“It’s strange that after Prime Minister Netanyahu approved only in the last few months the advance of some 5,500 housing units for construction in Judea and Samaria, in addition to the establishment of a new settlement for the residents of Amona — something that hasn’t been done in decades — he is accused of a ‘freeze,’” the statement reads.

“No one safeguards the settlements more than Prime Minister Netanyahu,” it announces, and demands to know: “How many times can we return to the folly of the right undermining a right-wing government?”

Why are the rightists unconvinced, and why is Netanyahu so worried?

Finance Minister Moshe Kahlon attends the weekly cabinet meeting on July 31, 2016. (Ohad Zwigenberg/Pool)

The answer, ironically, boils down to Kulanu, or rather everything the Kulanu party’s centrism represents in the current state of Israeli politics.

Netanyahu’s more or less dependable coalition of Likud, Jewish Home, Shas, Yisrael Beytenu and United Torah Judaism make up just 56 seats in the 120-seat Knesset, five short of a majority.

When the results of the last election were announced in March 2015, Kulanu chief Moshe Kahlon took a long time before he agreed to back Netanyahu for premier, first talking to Zionist Union and at one point calling on Netanyahu to form a national unity government with the center-left.

In the end, Kahlon was forced to side with Netanyahu because of Likud’s significant six-seat lead over Zionist Union (the parties won 30 and 24 seats respectively).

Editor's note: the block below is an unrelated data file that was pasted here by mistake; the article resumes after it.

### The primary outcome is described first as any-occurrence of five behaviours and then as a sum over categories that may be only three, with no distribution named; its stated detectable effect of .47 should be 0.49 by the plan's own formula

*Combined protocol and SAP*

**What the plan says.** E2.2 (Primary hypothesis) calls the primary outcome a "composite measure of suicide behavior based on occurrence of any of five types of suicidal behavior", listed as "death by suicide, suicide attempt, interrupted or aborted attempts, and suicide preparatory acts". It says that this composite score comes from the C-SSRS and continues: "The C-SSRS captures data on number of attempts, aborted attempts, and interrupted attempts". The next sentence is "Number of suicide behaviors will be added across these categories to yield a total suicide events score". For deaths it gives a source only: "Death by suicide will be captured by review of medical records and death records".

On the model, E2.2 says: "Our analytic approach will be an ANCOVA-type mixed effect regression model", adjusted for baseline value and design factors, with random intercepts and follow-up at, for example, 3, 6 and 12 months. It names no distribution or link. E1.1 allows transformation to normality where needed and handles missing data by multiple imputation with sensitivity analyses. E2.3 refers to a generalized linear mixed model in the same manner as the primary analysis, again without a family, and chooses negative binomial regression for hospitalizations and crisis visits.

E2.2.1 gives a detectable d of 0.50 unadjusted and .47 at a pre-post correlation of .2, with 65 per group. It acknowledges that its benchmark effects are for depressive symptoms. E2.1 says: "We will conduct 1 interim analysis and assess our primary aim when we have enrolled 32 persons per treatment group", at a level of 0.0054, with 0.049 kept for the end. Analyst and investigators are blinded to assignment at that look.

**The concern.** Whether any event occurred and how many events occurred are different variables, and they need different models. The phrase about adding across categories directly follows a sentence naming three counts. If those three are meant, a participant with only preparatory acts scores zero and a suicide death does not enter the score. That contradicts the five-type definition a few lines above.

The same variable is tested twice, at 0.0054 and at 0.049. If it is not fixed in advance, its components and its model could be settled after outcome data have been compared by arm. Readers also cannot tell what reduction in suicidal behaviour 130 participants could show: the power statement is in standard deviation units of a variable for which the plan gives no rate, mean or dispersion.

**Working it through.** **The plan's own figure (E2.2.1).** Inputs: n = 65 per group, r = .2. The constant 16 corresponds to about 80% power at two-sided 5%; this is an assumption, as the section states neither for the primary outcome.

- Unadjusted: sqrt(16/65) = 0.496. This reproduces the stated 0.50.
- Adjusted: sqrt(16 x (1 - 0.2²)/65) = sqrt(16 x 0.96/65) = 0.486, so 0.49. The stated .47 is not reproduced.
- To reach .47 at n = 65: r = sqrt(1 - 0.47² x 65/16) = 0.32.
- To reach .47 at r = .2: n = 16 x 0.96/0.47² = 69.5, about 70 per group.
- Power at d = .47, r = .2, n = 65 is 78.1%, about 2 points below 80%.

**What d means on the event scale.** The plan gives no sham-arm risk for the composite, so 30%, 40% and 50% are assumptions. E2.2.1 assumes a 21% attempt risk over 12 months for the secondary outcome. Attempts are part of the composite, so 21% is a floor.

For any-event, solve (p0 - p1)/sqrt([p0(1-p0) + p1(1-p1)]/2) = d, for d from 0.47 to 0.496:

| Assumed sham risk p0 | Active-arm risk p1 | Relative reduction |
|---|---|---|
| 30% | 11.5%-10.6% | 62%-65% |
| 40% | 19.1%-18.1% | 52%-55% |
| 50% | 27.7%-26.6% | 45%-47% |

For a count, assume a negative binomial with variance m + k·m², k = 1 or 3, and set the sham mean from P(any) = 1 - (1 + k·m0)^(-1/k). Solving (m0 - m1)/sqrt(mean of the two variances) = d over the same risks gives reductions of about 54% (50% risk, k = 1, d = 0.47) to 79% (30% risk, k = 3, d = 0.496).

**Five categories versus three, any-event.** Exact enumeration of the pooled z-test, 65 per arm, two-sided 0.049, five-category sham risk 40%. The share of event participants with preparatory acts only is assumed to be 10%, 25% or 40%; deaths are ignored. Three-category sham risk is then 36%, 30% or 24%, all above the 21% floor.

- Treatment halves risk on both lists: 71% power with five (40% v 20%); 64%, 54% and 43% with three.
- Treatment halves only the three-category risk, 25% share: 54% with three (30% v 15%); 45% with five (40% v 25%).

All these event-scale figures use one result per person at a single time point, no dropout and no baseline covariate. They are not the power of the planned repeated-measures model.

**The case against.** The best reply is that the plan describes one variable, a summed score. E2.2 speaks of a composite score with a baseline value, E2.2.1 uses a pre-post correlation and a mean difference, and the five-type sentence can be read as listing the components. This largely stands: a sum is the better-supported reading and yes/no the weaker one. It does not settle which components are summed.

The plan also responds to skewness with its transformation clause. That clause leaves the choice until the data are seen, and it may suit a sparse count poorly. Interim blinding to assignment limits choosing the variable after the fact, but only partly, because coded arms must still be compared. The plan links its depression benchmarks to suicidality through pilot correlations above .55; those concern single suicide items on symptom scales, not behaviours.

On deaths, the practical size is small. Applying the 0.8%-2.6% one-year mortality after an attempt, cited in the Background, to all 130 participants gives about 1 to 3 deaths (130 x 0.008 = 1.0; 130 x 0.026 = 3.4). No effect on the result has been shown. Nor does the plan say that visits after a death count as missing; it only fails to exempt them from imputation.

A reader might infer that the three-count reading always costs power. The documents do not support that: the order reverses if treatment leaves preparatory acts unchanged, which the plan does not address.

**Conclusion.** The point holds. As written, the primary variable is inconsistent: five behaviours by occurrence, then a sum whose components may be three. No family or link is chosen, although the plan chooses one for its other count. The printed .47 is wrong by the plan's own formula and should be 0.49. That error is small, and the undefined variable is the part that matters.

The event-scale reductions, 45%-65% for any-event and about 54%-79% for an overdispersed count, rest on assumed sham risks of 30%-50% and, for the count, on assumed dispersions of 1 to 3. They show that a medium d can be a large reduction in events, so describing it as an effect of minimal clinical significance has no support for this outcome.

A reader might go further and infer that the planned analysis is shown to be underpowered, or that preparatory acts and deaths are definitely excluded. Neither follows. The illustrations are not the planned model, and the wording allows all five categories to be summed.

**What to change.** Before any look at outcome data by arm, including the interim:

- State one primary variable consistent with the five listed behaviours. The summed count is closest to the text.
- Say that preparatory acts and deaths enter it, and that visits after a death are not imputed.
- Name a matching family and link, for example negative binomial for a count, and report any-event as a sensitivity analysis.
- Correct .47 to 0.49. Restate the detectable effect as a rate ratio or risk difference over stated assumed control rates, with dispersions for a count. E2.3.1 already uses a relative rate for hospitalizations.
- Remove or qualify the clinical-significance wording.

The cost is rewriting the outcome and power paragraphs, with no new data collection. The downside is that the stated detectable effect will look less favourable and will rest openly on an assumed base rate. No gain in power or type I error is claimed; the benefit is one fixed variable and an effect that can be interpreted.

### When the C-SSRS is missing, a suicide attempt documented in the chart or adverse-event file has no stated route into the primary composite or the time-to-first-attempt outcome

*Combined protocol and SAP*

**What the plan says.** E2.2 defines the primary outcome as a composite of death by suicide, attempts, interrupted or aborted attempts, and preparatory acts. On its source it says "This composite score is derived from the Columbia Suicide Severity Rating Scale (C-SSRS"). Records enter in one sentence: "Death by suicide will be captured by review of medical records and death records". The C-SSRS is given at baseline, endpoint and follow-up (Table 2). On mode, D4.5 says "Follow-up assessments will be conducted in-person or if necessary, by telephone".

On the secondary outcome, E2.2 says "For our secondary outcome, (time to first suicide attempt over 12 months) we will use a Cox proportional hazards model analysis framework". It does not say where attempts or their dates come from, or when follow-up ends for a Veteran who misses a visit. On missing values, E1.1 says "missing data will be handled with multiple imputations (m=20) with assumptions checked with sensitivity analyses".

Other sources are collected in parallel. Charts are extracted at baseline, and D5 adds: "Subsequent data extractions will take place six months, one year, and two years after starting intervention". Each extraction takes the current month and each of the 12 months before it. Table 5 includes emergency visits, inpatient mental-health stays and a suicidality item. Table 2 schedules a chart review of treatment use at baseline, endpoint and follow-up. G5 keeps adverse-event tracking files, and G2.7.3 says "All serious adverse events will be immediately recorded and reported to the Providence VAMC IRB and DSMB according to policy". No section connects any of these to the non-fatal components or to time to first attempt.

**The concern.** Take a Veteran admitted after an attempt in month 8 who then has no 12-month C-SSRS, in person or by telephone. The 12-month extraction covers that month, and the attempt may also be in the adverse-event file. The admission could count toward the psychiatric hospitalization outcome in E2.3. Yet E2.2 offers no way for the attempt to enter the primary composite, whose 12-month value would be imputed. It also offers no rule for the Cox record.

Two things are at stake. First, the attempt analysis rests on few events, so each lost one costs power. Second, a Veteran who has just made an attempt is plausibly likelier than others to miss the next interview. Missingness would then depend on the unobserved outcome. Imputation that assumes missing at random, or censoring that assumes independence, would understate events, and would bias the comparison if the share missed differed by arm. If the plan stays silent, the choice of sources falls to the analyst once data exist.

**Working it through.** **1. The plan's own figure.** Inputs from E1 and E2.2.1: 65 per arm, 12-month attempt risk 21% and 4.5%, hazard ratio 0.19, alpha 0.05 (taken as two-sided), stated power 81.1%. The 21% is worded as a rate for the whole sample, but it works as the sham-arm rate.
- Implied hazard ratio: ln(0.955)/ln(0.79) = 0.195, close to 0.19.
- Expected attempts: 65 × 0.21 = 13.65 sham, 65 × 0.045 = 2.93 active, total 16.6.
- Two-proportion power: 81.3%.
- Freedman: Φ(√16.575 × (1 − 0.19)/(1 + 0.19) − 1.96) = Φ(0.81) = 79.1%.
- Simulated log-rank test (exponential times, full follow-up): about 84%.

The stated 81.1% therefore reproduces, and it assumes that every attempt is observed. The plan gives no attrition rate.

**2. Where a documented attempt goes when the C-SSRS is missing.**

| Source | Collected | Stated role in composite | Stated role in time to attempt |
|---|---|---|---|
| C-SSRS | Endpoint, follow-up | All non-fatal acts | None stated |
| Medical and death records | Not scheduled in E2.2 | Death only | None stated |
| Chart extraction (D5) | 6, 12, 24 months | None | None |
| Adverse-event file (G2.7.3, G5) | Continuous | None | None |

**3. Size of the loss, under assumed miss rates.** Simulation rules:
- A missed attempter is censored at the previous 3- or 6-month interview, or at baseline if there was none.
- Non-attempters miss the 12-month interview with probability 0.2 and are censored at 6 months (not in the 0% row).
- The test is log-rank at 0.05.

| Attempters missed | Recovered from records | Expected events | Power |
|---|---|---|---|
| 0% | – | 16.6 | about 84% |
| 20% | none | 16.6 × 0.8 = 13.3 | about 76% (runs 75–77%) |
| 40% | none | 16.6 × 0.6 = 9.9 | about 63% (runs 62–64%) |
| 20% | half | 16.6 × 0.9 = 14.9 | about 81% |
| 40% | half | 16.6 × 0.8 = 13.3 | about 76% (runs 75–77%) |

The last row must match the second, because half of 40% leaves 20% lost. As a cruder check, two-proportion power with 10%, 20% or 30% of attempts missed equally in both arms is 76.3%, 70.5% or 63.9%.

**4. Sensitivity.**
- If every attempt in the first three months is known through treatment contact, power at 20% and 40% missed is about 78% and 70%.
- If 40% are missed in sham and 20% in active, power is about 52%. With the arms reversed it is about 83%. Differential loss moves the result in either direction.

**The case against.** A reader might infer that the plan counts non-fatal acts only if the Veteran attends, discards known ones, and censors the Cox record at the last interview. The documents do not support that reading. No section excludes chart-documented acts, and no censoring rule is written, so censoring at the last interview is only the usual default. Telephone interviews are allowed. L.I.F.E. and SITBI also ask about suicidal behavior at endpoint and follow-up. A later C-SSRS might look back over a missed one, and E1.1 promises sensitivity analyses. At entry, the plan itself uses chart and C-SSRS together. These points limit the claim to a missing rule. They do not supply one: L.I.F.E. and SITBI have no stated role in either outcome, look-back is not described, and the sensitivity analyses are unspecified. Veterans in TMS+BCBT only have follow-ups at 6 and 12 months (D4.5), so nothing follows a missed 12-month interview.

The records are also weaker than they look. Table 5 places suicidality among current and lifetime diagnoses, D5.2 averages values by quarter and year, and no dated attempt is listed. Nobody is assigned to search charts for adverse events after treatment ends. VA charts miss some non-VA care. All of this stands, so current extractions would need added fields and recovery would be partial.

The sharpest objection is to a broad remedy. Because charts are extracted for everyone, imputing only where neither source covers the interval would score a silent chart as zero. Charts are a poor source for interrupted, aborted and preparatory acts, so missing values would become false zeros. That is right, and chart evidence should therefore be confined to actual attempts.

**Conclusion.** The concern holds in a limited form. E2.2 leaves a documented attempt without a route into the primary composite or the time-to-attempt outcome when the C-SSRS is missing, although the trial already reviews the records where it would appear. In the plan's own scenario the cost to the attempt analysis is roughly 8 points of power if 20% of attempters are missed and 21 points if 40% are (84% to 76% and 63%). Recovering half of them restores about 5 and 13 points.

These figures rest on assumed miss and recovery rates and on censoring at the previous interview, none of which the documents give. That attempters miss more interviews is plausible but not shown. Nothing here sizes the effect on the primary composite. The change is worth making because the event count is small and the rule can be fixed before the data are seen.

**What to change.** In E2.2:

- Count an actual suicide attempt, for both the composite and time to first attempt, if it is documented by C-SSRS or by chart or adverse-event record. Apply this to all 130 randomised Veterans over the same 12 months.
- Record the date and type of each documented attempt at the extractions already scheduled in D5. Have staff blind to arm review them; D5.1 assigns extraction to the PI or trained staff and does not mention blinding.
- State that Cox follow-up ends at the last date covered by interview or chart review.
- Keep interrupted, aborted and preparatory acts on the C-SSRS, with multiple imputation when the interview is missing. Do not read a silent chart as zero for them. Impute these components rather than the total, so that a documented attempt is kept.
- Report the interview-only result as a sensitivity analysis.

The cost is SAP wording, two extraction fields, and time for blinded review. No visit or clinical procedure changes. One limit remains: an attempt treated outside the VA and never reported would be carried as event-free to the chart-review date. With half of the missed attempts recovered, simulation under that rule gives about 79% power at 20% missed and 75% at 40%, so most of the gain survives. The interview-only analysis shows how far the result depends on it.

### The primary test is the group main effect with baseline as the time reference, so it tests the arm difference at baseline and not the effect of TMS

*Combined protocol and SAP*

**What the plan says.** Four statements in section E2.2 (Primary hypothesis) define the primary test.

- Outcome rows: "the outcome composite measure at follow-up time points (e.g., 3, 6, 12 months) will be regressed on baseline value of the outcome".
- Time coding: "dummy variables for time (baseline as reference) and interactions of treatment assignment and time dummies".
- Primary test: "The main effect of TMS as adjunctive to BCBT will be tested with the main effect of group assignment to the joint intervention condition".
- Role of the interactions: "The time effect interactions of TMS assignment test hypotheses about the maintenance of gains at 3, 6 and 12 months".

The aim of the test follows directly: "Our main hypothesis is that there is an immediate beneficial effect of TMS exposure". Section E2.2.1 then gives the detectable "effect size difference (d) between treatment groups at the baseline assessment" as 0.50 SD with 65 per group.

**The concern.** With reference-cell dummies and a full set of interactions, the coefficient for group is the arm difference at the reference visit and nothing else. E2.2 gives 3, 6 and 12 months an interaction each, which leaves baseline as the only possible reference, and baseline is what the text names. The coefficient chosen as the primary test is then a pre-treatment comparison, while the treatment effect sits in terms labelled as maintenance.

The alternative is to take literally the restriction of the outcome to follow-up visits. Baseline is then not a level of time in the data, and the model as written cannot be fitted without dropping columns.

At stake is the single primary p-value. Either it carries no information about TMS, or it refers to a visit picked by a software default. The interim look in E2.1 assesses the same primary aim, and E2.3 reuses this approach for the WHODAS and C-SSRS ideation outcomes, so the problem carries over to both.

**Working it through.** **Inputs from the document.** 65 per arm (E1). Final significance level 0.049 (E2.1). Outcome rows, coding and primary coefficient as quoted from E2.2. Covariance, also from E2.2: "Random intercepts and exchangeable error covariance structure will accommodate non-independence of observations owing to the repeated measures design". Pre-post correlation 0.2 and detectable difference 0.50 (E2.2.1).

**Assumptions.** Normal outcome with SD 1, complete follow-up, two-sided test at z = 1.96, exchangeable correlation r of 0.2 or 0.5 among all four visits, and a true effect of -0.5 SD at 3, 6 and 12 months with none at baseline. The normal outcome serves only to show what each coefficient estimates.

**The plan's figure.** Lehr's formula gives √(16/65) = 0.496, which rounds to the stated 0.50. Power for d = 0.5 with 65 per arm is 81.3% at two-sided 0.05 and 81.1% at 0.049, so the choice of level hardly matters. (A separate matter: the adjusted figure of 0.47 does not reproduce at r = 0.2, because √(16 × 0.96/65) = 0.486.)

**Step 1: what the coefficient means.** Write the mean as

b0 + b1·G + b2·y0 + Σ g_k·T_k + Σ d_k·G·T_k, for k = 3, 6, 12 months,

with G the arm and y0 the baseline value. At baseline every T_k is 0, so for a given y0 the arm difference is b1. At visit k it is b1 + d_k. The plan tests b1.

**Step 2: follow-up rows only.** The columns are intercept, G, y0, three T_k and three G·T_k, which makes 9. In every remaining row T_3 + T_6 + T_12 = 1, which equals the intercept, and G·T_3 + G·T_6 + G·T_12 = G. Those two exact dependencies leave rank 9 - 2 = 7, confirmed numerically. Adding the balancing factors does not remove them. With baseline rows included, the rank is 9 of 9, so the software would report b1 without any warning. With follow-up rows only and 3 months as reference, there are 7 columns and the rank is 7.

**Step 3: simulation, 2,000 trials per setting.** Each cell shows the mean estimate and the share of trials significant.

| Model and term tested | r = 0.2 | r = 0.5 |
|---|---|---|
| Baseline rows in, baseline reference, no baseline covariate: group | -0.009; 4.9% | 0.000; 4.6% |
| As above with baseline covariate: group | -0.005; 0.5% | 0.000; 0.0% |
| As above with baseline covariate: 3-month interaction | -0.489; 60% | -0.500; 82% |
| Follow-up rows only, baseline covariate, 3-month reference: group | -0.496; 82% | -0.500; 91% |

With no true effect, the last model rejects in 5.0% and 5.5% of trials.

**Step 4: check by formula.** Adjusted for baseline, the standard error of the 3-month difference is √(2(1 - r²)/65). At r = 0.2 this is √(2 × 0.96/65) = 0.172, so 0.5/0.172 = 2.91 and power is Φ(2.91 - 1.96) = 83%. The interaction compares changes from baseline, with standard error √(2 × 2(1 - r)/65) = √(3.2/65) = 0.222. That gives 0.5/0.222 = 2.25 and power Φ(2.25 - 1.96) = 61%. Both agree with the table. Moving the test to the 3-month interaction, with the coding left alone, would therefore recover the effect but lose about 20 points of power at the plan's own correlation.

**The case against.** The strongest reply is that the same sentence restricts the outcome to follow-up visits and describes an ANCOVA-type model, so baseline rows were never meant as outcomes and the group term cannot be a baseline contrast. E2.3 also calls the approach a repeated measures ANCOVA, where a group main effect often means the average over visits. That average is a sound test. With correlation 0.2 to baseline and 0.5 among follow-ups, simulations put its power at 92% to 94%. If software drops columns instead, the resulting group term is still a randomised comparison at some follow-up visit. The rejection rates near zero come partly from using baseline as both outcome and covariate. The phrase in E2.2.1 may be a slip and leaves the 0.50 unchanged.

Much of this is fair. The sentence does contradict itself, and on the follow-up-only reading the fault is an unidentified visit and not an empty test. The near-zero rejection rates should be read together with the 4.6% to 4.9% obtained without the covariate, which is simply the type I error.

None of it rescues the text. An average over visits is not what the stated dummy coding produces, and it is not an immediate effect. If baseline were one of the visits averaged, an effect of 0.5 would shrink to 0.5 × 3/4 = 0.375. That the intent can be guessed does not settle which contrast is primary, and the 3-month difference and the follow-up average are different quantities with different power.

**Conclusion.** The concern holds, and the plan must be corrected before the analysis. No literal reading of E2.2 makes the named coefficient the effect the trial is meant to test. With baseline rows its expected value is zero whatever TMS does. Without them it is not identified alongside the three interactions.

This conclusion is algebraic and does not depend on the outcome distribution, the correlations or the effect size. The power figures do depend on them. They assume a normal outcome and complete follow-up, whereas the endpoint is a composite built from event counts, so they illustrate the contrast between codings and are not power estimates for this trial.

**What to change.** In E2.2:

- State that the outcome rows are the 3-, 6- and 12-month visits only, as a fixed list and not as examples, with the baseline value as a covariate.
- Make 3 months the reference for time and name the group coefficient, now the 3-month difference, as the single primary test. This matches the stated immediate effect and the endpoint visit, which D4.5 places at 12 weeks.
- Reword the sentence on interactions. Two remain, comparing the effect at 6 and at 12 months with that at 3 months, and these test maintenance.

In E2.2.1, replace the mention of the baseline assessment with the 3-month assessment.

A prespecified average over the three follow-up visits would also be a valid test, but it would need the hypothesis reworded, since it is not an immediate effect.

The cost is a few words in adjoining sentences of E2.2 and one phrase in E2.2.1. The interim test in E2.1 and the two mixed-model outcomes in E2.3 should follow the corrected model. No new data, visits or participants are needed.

In a Knesset where explicitly right-wing parties make up about one-third of seats (Likud, Jewish Home and Yisrael Beytenu have 43 seats between them) and the left, about one-quarter (Zionist Union and Meretz have 29), and where the 13-seat ultra-Orthodox contingent of Shas and United Torah Judaism may favor the right, but will happily sit in any coalition that will have them — it is the center, in the 21 seats of Kulanu and Yesh Atid, that carries the day.

Prime Minister Benjamin Netanyahu arrives at a Likud faction meeting in the Knesset, February 27, 2017. (Yonatan Sindel/Flash90)

To ensure their support, Netanyahu understands, he must have a larger showing than any opposing party on the left or center — not a larger “camp,” but his own faction must be large enough to make it untenable for Kulanu to turn elsewhere. And that means Likud must win more votes at any cost, and from any party.

Likud’s internal politics make it very difficult for Netanyahu to look for more voters to his left. It is far easier politically to try to poach them from the right — chiefly from Jewish Home.

And so each time the coalition seems slightly tense, each time the right criticizes Netanyahu for insufficient settlement construction, each time he tries to explain that Trump is just as limiting as Obama, and is met by disbelief on the right, Netanyahu’s response is calibrated to Jewish Home voters; he must become, in Likud’s florid rhetoric, the greatest of all defenders of the settlements.

The irony here is typical of Israel’s bewilderingly tangled politics: the growing power of the center forces Netanyahu to expand his own faction at the right’s expense, by swerving right-ward.

Polling in recent months seems to validate Netanyahu’s strategy. A great many voters appear to be wavering between Likud and Jewish Home.